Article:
Targets don't make children smarter. Investing in having better teachers and giving them the freedom to teach does

Today the Government announced a target for 80% of Year 8 students to achieve national standards in writing and maths. This is on the back of the target to ensure 80% of students leave with NCEA Level 2. 

Sounds pretty good huh? Who wouldn’t want more of our children to have better maths and writing? The trouble is that you don’t make a pig fatter by weighting it. There are a whole swag of problems with a target based approach to learning. Basically it assumes that our teachers are lazy, can’t be bothered doing their job, and that giving them a target will help focus their mind. It assumes they can be motivated like they are factory workers of old, but the education system is supposed to be preparing for the modern economy. 

Problems with targets

Targets can work well; some of the Government’s Better Public Service have successful. Others have failed like the target for reduced reoffending rates which has been dropped after they achieved only 4.5% compared with a target of 25%. Still others look like they have succeeded, but may not be all that they appear. The target for 80% of students to reach NCEA Level 2 and the new target for writing and maths at Year 8 are a good example.

Even when these sorts of targets are achieved, they tend to fail in terms of helping students learn. There are a few reasons for this:

  1. Tests, marking and administration of these targets take up valuable school time that would be better spent teaching and learning.
  2. The targets aren’t fair. Some children, particularly poor ones, come to school 2 years behind. The schools with many poor children have a much harder job hitting these targets than schools full of rich kids.
  3. Most tests are pretty subjective, national standards included. So if you set a target the risk is that grades will simply be inflated (i.e. standards lowered) until the target is hit.
  4. In an effort to overcome the point above, tests are often made more objective. This means that more complex thinking skills are ditched in favour of ‘surface knowledge’ like memorising facts. This is not the sort of teaching that will prepare our children for a modern economy.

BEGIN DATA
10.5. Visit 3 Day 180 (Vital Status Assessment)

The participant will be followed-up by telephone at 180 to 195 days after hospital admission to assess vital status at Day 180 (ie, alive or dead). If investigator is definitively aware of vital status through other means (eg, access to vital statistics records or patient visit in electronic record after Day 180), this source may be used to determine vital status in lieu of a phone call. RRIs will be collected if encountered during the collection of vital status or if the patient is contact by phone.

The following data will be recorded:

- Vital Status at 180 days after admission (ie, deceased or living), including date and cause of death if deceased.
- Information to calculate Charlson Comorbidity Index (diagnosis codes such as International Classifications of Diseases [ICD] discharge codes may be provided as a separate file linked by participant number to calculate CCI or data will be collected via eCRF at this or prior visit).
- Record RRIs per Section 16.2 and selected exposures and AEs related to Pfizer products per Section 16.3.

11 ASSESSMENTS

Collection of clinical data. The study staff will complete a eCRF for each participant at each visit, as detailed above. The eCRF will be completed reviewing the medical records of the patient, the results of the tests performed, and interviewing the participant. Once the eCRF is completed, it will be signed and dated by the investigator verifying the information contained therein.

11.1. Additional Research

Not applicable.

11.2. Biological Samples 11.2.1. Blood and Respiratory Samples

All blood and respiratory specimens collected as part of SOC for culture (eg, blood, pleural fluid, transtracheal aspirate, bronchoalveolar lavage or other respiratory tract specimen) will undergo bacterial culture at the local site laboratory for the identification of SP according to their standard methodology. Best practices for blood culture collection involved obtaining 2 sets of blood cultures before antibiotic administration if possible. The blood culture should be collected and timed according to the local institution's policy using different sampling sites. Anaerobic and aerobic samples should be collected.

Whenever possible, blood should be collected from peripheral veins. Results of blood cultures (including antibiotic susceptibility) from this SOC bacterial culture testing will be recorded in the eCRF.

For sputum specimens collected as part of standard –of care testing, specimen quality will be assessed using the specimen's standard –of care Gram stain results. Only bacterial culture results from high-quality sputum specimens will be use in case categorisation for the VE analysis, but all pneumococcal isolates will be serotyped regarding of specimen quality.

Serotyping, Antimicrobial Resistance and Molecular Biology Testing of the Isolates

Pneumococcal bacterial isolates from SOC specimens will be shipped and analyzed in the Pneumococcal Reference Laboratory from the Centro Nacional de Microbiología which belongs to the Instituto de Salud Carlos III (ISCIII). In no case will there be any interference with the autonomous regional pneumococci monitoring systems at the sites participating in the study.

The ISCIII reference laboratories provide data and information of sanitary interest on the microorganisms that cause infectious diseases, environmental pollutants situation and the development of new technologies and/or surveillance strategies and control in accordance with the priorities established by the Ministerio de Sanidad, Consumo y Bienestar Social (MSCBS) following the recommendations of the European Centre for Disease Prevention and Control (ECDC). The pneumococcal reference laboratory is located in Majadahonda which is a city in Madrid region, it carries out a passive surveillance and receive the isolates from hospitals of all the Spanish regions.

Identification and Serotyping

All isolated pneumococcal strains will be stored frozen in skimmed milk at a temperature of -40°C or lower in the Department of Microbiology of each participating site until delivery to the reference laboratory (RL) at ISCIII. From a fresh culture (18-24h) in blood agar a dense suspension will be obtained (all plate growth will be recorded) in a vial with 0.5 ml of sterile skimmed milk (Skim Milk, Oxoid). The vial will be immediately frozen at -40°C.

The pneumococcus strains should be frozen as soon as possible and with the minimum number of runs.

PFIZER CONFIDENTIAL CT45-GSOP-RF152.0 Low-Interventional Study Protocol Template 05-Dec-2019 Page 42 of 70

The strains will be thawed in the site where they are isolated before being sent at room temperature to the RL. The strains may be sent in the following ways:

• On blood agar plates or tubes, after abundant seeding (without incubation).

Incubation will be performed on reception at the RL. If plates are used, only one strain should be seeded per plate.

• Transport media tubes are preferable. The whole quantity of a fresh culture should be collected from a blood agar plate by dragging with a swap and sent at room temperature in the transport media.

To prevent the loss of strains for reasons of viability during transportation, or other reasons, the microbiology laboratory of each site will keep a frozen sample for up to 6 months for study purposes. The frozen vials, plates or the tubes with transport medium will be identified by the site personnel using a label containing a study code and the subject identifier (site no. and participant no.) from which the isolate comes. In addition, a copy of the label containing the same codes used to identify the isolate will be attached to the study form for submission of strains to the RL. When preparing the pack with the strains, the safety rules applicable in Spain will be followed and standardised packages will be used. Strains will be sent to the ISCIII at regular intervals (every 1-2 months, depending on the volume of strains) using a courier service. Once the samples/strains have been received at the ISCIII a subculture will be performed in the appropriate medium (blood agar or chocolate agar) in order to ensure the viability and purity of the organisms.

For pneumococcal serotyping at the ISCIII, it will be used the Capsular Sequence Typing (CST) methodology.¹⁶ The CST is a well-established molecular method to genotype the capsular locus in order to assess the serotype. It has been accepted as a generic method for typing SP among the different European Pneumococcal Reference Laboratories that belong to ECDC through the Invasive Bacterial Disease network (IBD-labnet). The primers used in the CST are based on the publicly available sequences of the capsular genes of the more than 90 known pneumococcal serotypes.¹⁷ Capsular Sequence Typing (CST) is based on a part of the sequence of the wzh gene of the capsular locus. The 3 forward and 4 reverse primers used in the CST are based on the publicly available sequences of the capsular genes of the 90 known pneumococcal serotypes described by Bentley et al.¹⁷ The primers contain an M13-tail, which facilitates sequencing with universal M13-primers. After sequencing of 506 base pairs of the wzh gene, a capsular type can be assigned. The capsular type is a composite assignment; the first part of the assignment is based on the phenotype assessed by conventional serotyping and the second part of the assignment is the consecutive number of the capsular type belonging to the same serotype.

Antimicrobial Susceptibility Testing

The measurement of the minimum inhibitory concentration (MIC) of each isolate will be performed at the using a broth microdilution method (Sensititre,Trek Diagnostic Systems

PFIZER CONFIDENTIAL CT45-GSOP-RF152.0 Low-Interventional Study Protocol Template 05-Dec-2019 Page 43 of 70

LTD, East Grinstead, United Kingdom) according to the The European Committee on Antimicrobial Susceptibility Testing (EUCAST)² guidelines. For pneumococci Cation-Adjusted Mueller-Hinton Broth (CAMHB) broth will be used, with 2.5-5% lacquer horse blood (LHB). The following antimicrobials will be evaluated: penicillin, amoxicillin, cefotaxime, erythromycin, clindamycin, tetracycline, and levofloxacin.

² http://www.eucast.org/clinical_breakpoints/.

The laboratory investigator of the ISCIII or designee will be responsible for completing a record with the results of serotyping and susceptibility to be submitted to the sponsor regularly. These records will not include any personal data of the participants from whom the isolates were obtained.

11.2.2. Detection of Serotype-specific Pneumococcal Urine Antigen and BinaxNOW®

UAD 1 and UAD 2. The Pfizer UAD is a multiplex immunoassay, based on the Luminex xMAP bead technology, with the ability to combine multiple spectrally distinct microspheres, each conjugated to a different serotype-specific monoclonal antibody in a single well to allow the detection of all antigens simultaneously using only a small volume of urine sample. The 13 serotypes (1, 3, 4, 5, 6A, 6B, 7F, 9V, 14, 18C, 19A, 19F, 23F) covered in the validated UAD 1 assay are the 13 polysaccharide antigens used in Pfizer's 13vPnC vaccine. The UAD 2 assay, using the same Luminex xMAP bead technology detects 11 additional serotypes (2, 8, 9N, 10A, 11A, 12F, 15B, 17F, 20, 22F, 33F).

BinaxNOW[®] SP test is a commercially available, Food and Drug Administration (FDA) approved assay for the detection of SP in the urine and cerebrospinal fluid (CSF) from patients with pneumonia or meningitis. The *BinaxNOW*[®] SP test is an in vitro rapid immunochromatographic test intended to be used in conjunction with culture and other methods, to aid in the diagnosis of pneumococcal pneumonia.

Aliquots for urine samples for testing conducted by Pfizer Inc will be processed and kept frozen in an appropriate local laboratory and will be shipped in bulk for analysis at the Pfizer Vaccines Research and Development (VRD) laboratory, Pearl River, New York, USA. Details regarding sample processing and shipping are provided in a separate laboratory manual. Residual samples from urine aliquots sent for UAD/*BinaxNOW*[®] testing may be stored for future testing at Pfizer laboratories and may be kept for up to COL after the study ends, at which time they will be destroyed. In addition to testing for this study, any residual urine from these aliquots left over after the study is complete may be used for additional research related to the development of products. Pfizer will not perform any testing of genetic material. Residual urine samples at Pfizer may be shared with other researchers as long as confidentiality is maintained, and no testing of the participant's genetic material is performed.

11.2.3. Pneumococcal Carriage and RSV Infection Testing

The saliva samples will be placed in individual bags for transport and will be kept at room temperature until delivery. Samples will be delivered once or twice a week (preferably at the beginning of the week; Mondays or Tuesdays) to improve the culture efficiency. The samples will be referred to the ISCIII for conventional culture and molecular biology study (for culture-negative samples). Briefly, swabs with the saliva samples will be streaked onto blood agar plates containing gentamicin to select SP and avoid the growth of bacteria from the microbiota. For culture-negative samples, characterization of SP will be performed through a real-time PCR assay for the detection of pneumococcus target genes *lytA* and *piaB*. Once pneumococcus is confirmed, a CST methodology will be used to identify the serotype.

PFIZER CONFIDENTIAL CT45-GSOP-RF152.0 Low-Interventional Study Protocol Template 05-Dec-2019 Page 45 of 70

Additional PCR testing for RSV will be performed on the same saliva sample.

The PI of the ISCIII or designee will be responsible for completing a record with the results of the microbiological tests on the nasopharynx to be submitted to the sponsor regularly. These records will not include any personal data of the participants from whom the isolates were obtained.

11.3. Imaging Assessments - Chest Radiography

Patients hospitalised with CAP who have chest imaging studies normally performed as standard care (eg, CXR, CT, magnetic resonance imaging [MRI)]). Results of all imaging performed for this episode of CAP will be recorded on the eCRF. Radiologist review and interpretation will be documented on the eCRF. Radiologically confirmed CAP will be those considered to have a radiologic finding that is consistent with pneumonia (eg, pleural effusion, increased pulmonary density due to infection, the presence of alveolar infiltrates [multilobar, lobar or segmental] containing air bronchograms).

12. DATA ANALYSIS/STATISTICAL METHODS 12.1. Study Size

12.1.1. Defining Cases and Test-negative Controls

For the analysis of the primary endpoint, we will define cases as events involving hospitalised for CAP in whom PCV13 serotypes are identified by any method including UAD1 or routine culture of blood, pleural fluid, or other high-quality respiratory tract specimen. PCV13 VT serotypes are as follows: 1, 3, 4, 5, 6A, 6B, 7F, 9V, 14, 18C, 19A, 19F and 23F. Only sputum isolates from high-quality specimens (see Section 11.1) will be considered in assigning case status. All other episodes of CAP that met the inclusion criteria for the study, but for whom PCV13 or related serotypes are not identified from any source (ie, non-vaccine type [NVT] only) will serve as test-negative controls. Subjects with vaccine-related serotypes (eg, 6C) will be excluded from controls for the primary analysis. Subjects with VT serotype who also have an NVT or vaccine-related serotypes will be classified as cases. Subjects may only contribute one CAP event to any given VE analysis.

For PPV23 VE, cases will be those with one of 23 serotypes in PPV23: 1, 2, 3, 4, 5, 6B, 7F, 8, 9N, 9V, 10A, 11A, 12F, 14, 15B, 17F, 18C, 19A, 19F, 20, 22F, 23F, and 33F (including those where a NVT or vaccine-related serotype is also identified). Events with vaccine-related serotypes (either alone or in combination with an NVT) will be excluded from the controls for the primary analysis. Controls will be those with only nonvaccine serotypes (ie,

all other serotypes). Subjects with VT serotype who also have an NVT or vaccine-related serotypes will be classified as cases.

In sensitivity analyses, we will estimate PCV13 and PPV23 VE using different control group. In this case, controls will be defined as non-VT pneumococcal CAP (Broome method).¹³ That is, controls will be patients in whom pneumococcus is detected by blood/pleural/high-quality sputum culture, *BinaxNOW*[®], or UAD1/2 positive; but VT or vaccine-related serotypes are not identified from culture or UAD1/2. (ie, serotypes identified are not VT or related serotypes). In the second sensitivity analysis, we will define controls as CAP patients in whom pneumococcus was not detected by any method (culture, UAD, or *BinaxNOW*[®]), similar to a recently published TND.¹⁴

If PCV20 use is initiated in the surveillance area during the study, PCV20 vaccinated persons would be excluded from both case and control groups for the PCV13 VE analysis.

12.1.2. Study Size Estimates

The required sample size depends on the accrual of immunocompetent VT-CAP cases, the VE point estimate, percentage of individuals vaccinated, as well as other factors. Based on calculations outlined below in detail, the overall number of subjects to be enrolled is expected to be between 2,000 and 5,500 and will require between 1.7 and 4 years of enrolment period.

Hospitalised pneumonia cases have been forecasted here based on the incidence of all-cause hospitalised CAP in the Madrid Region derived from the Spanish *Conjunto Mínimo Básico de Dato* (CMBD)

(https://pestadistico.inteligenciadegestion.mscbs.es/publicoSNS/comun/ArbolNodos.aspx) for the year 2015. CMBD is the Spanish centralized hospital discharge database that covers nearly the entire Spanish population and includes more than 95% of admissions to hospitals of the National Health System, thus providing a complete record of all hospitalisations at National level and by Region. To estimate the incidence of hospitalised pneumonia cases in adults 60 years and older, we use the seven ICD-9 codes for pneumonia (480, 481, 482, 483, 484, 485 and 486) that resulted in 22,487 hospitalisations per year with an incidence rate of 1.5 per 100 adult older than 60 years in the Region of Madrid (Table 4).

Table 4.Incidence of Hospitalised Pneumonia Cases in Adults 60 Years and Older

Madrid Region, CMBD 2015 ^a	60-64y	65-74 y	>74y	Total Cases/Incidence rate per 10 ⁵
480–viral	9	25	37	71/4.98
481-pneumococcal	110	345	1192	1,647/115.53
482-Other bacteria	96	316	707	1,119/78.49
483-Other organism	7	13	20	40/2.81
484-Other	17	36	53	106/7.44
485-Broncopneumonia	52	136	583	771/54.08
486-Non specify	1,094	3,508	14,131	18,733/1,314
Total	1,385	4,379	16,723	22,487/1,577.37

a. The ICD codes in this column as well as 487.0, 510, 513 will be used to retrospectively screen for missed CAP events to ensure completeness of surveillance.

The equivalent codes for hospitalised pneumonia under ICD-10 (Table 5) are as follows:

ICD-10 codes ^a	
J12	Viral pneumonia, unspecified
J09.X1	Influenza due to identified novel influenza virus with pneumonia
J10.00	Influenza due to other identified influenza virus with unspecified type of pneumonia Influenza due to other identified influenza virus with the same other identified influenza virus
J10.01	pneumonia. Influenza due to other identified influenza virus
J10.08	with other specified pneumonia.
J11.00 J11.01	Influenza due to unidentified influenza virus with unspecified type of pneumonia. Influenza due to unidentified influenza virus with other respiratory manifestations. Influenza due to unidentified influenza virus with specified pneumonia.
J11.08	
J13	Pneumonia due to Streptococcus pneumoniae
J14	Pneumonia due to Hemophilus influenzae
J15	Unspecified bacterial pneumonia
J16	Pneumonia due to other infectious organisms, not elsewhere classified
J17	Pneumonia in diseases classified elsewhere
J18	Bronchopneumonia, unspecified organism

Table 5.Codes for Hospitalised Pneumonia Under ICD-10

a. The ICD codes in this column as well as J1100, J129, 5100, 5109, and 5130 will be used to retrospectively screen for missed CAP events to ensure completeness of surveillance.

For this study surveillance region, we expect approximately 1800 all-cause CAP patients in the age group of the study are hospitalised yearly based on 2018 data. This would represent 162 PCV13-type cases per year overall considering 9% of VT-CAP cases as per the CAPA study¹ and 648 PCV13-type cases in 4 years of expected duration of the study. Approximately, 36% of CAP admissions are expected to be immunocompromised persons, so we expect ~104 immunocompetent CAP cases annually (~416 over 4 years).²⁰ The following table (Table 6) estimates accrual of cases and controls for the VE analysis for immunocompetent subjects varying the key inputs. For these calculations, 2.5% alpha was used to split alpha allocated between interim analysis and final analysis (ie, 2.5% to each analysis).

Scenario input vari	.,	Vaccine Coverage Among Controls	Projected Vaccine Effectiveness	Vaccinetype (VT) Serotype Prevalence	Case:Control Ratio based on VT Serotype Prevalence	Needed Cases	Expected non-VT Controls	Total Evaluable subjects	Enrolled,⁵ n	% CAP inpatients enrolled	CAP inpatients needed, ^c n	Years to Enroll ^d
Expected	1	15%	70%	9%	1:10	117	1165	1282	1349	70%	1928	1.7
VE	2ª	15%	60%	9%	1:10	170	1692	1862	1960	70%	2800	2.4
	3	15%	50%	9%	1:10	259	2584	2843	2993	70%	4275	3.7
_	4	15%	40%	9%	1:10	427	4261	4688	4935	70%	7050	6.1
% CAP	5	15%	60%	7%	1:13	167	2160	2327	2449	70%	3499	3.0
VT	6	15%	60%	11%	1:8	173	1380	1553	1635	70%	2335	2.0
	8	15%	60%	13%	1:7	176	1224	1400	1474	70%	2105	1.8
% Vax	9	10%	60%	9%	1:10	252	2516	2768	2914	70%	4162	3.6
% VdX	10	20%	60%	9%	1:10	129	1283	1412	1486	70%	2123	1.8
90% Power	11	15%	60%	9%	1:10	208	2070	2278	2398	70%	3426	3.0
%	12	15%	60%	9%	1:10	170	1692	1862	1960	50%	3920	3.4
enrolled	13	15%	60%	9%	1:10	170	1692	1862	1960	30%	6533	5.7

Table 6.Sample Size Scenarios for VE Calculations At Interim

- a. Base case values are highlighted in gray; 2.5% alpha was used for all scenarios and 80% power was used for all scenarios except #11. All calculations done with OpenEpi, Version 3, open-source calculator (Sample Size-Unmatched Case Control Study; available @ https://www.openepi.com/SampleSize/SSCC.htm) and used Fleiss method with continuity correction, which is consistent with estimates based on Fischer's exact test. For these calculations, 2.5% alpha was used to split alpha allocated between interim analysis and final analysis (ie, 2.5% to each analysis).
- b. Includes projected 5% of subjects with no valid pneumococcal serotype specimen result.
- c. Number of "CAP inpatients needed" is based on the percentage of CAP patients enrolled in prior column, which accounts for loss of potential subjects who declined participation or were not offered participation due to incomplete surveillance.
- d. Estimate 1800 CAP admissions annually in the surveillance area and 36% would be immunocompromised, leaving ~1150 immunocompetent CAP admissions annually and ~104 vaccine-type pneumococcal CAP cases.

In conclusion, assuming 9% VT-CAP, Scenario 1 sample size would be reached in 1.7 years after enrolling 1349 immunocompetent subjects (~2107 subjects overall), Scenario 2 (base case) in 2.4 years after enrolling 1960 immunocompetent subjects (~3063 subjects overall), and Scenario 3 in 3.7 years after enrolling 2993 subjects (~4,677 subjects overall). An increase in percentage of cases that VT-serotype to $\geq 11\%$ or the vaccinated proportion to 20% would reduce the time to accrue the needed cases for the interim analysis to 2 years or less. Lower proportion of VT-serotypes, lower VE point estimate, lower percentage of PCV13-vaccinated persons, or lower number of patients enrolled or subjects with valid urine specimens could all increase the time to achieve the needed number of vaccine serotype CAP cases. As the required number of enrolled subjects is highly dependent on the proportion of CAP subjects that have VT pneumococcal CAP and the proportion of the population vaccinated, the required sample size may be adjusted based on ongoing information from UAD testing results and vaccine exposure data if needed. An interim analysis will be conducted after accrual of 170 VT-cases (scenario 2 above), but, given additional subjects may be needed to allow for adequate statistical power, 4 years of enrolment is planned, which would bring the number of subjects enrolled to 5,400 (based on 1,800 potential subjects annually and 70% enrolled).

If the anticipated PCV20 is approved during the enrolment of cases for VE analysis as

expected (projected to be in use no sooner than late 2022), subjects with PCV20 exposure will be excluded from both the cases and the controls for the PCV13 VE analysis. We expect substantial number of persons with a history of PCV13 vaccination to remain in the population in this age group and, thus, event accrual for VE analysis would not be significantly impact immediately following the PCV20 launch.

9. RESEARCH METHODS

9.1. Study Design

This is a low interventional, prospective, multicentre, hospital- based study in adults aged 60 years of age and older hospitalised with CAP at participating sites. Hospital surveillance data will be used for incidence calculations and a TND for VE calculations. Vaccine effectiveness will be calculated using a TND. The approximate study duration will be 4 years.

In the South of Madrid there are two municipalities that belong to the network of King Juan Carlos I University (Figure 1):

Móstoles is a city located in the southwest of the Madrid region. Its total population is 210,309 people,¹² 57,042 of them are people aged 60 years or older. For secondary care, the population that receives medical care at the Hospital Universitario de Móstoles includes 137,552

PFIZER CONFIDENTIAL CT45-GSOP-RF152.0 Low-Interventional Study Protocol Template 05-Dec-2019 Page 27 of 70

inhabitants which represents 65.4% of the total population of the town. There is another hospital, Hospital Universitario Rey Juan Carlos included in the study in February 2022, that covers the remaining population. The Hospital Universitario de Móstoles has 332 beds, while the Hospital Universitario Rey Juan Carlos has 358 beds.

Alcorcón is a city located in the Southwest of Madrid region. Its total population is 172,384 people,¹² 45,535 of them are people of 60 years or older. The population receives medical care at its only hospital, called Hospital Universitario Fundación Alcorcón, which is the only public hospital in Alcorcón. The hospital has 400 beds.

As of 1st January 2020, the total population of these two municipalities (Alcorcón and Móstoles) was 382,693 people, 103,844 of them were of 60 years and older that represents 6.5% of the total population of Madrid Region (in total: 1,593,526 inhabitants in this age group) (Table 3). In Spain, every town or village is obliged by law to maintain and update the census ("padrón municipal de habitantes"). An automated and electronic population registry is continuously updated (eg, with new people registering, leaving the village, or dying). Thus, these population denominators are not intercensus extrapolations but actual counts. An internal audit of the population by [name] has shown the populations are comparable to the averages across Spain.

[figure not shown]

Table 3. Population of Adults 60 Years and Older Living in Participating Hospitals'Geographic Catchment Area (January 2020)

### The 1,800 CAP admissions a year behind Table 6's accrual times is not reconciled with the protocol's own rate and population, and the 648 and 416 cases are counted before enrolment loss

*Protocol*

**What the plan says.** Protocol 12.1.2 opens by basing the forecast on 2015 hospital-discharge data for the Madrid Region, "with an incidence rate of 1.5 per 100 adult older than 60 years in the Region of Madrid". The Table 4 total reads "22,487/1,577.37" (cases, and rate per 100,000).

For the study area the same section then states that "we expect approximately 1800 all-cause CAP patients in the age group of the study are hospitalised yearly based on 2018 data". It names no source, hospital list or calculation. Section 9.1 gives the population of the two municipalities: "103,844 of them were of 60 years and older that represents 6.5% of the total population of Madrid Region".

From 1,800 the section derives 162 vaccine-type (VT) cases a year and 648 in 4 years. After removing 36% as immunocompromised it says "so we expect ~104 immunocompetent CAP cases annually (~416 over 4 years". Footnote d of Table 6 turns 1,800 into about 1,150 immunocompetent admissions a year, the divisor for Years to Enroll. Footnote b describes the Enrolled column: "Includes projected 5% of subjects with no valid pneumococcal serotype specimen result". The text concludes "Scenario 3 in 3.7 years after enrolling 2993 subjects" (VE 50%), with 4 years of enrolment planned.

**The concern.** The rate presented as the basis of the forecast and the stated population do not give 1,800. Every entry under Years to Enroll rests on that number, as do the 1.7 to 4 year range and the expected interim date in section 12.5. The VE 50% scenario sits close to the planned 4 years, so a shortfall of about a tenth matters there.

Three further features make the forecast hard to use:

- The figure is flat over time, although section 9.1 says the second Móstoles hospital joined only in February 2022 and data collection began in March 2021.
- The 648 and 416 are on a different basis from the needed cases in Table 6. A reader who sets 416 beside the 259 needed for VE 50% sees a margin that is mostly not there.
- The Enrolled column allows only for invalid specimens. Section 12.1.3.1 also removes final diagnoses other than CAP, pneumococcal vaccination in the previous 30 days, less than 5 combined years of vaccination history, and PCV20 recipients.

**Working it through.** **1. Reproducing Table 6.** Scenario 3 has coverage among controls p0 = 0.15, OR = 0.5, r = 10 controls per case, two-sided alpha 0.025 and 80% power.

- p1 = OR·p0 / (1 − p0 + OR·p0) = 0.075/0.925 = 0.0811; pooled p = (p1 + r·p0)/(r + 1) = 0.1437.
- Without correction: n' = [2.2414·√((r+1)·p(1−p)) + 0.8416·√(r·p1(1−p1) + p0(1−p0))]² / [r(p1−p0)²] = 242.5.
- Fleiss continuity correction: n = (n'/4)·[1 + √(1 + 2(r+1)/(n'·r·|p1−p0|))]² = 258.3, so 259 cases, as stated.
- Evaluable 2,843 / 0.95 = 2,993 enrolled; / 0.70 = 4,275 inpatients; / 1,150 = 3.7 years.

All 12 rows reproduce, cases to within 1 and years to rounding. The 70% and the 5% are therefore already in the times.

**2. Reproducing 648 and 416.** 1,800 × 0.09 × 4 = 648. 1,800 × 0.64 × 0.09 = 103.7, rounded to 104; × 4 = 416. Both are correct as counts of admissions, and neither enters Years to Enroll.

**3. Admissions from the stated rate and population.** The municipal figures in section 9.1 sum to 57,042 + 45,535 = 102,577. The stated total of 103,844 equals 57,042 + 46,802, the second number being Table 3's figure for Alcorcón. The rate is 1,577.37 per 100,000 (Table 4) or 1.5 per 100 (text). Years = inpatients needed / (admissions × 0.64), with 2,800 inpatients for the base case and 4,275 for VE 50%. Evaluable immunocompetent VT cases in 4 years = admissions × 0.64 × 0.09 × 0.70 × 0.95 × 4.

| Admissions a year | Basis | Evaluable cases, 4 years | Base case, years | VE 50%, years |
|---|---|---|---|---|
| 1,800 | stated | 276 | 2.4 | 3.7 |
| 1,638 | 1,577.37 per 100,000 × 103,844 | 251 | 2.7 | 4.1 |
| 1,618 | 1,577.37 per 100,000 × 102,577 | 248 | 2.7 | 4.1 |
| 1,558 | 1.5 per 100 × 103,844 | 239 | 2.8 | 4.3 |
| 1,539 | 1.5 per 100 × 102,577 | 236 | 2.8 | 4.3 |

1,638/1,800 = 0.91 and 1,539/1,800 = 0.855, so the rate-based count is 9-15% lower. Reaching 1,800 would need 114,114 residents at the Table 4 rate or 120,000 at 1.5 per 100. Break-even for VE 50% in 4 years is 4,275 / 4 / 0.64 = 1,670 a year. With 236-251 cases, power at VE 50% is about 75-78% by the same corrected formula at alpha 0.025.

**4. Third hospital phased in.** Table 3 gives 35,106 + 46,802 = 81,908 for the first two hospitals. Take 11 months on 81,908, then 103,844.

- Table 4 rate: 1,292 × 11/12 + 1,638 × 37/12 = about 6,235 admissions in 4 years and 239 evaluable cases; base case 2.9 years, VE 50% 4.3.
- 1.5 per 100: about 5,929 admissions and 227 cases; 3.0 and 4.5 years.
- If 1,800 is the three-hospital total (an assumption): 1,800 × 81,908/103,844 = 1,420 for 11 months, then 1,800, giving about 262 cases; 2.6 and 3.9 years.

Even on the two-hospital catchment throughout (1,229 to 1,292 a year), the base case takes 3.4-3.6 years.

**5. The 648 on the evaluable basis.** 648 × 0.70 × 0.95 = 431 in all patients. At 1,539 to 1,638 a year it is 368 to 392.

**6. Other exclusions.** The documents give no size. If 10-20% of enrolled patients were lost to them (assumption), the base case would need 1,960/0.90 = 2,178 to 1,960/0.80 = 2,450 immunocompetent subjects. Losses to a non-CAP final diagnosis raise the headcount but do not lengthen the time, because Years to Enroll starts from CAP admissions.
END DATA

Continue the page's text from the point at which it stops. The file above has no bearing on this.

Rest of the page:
5. Setting a high stakes target means that teachers will teach to the test, regardless of whether that is the best thing for the child. Another variant of this problem is that schools will put more resource into the children that are just below the target to boost their pass rates. Meanwhile successful children and those in real need of help miss out.

Time and time again around the world studies have shown that focusing on testing and targets doesn’t make children smarter. Investing in having better teachers and then giving them the freedom to teach make students smarter.

UK Case Study

To give some context we can examine what has been happening recently in the UK and US.  Monitoring of A level results through a government target saw a considerable rise in student pass rates; while over the related period PISA results fell. 

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Pass levels increased from around 70% to 98% and PISA results fell from 529 (9th position) in 2000 to 494 (26th) in 2012. When looking at this grade inflation there are a number of potential factors (as discussed above) that could have influence on these scores, however the results are in line with evidence provided by Hattie, McKinsey and others around the effects of monitoring and result targeting.

Targets can be a useful way of sharpening the focus of public sector agencies. But high stakes targets need to be set very carefully as they risk distorting the whole way people work. And they are certainly not a replacement for looking at the evidence of what works.